Seplat’s $1.28 billion acquisition of Mobil oil assets faces a serious roadblock after the Federal Government refuses to approve it.
The Federal Government has refused to give its consent to the proposed acquisition of oil and gas assets belonging to Mobil Oil Producing Nigeria Unlimited (MPNU) by Seplat Energy.
The government in its formal response attributed its decision to reject the deal which was first announced almost 3 months ago, to overriding national interest, among other reasons.
According to Thisday, this was made known by the Chief Executive Officer of Nigerian Upstream Regulatory Commission (NUPRC), Engr. Gbenga Komolafe, in 2 separate letters dated May 13, 2022, addressed to the Chairman/ Managing Director, Mobil Producing Nigeria Unlimited, Mr. Richard Laing as well as the immediate past Chairman of Seplat Energy, Dr. ABC Orjiako.
Komolafe had in the letter maintained that regardless of the mode of the transaction, Mobil Oil still remains to all intents and purposes, the assignor of the asset under Nigerian law.
What the Chief Executive of NUPRC is saying
Komolafe stated, “We also note that MPNU failed to follow the procedure for assignments laid down in the Guidelines by not providing the requisite notices to the Commission at all relevant stages of the transaction. Even if the transaction has been between Seplat Energy Offshore Limited and the MPNU shareholders, responsibility to ensure compliance with Nigerian laws, rules and regulations always remain that of MPNU, the entity that was awarded the assets.
“We regret to inform you that His Excellency, the Minister of Petroleum Resources has declined his consent to the transaction.
“Nothing in this letter shall be deemed to be a waiver, on the part of the Commission, of any rights under the Guidelines, any law, rule or regulation, and the Commission reserves all its rights in respect of the subject matter. Please accept the assurances of my highest esteem,” the Commission’s boss stated in the letter addressed to Laing, with reference number: NUPRC/LD/1189/01, titled: “Re: Potential Sale and Purchase of the Equity (Shares) of Mobil Producing Nigeria Unlimited.”
The transaction involves parties not privy to JOA
Komolafe in his letter also made reference to the multinational oil company’s letter dated March 30, 2022 with Ref: MPN-PGA-NUP-CCE-0322-0027 on the above subject matter.
Komolafe highlighted the contents of the letter MPNU wrote then to the NUPRC on the proposed acquisition, and in particular, the section that stated that the transaction was between parties who were not privy to the Joint Operating Agreement (JOA) between the Nigerian National Petroleum Company (NNPC) and the MPNU dated June 28, 1990, and that does not trigger any relevant rights or obligations under the JOA for either NNPC or MPNU.
Also, the MPNU had stated in the letter that the sale of shares by shareholders of MPNU would have no bearing on the consent or preferential right and option requirements of the JOA in favour of NNPC and that the NNPC does not have preferential rights in respect to the transaction.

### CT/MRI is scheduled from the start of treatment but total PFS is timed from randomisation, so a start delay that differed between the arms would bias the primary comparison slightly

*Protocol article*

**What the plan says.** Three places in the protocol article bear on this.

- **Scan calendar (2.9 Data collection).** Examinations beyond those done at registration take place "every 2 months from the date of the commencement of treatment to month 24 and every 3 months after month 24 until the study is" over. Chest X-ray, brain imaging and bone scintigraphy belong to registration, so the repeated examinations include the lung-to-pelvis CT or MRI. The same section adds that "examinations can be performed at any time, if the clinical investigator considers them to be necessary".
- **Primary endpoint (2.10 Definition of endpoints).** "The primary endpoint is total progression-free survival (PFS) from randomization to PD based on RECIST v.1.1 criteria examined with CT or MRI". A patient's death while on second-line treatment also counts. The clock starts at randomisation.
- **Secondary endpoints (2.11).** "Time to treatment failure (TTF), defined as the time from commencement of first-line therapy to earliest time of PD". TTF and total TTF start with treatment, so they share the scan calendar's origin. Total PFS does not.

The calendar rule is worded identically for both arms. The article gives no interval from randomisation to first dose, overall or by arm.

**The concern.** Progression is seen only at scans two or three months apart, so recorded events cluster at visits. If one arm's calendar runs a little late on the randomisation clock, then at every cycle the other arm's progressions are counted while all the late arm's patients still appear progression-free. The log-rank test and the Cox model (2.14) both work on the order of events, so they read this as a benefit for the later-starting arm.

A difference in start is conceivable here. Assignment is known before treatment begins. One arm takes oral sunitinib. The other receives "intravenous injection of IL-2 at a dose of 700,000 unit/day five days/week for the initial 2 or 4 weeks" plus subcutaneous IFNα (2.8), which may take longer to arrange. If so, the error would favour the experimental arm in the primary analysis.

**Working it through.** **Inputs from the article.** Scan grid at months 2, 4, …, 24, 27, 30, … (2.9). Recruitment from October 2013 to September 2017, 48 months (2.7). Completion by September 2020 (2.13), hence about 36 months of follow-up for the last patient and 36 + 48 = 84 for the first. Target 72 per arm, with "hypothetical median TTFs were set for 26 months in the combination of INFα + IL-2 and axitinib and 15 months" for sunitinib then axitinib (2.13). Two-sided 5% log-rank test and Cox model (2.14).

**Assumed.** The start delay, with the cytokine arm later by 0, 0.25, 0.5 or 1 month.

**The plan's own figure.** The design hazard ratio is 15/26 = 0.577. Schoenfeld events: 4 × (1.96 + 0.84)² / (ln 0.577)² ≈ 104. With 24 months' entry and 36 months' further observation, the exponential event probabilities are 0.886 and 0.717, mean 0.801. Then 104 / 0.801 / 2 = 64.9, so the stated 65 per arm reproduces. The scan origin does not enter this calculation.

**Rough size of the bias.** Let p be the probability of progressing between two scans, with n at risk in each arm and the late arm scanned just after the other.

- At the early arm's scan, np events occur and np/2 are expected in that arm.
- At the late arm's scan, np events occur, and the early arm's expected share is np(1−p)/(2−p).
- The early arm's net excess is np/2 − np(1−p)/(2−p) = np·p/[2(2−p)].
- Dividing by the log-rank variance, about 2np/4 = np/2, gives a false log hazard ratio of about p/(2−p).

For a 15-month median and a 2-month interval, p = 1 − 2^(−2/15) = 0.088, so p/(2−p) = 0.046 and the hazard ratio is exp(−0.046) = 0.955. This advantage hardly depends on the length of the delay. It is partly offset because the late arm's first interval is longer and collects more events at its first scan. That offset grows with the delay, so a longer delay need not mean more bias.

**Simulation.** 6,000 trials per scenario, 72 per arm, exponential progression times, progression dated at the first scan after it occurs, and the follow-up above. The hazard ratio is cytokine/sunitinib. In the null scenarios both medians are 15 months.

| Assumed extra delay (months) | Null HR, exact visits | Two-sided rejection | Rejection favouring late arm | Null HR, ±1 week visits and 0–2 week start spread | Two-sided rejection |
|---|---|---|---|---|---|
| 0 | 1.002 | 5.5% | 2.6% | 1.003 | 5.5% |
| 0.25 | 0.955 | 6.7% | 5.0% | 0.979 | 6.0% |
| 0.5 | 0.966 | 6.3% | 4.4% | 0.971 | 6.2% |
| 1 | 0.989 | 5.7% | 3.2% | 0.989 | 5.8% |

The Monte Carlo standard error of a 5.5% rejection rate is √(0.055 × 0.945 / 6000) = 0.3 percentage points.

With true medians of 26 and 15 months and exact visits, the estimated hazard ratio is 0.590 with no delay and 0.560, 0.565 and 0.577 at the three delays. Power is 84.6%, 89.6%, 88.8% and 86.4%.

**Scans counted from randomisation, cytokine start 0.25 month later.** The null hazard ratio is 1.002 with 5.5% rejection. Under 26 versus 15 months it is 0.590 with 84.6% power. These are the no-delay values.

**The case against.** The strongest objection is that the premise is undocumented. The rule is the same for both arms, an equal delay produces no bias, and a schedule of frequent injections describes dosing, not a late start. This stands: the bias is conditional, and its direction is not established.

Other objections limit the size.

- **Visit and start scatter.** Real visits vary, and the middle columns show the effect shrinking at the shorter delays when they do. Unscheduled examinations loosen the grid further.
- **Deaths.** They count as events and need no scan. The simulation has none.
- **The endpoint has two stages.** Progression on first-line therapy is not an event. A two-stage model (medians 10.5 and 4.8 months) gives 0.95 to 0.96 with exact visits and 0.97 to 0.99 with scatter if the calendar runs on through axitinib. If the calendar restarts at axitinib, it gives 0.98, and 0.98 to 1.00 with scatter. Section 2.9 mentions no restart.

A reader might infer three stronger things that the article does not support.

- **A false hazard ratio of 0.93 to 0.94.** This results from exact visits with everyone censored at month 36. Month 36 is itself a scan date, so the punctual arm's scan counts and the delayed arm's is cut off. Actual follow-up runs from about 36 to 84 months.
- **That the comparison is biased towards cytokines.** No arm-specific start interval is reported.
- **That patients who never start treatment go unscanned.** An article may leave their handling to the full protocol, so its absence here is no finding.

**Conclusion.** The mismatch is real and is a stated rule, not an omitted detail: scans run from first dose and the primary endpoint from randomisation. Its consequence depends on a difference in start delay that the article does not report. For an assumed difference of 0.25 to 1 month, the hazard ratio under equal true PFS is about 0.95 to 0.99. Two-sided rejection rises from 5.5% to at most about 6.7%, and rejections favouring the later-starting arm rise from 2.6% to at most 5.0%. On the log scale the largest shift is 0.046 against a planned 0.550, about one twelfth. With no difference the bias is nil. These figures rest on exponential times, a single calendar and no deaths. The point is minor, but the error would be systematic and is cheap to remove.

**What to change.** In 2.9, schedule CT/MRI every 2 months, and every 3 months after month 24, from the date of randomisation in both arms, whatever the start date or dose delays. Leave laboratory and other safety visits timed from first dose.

In addition, the regulator made reference to another aspect of the letter Mobil wrote to it on the matter that, the MPNU shareholders would be proceeding with their efforts to satisfy the conditions required for the approval of the proposed transaction, and the procurement of the consent of the Minister of Petroleum Resources.
Overriding national interest to guide any approval
Going further, the Commission pointed out that: “You may also be aware that the Commission is in receipt of a letter of 10th March 2022, written by Seplat Energy to the Minister of State for Petroleum Resources, requesting the consent of the Minister of Petroleum Resources to the transaction. This letter was received by the Commission on March 30, 2022.
“Please be advised that even if the transaction in question were between parties who are not privy to the JOA, MPNU remains the leaseholder of the assets subject to the transaction and the focal point of contact with the federal government of Nigeria on any matter or dealings with the assets.
“Also note that overriding National interest will always be the compass of the law. Paragraph 3.1.1 of the guidelines also expressly restates that assignment shall include, but not be limited to: ‘assignment by way of exchange or transfer of shares: This shall entail the acquisition of part or all of the shares of a company which holds an OPL, OML, MF or OGPL in Nigeria.”
Recall that on February 25, Seplat Energy Plc announced an agreement to acquire the entire share capital of Mobil Producing Nigeria Unlimited from Exxon Mobil Corporation, Delaware for $1.28 billion.
The transaction entails the acquisition of ExxonMobil Nigeria’s entire offshore shallow water business. According to the notice, ExxonMobil Nigeria’s shallow water business is an established, high-quality operation with a highly skilled local operating team and a track record of safe operations, producing 95 kboepd in 2020 (92% liquids).
But the deal was subject to Ministerial Consent and other required regulatory approvals.
However, on March 4, Nairametrics had reported that the NNPC had set out to meet the management of Exxon Mobil Corporation on March 17, 2022, over an agreement it had with Seplat Energy Plc to acquire the entire share capital of Mobil Producing Nigeria Unlimited, Delaware for $1.28 billion.
According to the source, the state-owned oil giant has opted to exercise its Right of First Refusal (RFR) on the sale of the assets. The RFR is reportedly contained in the Joint Operating Agreement (JOA) of the Joint Venture (JV), which represents NNPC’s position on the planned sale of the shares to Seplat Energy Plc.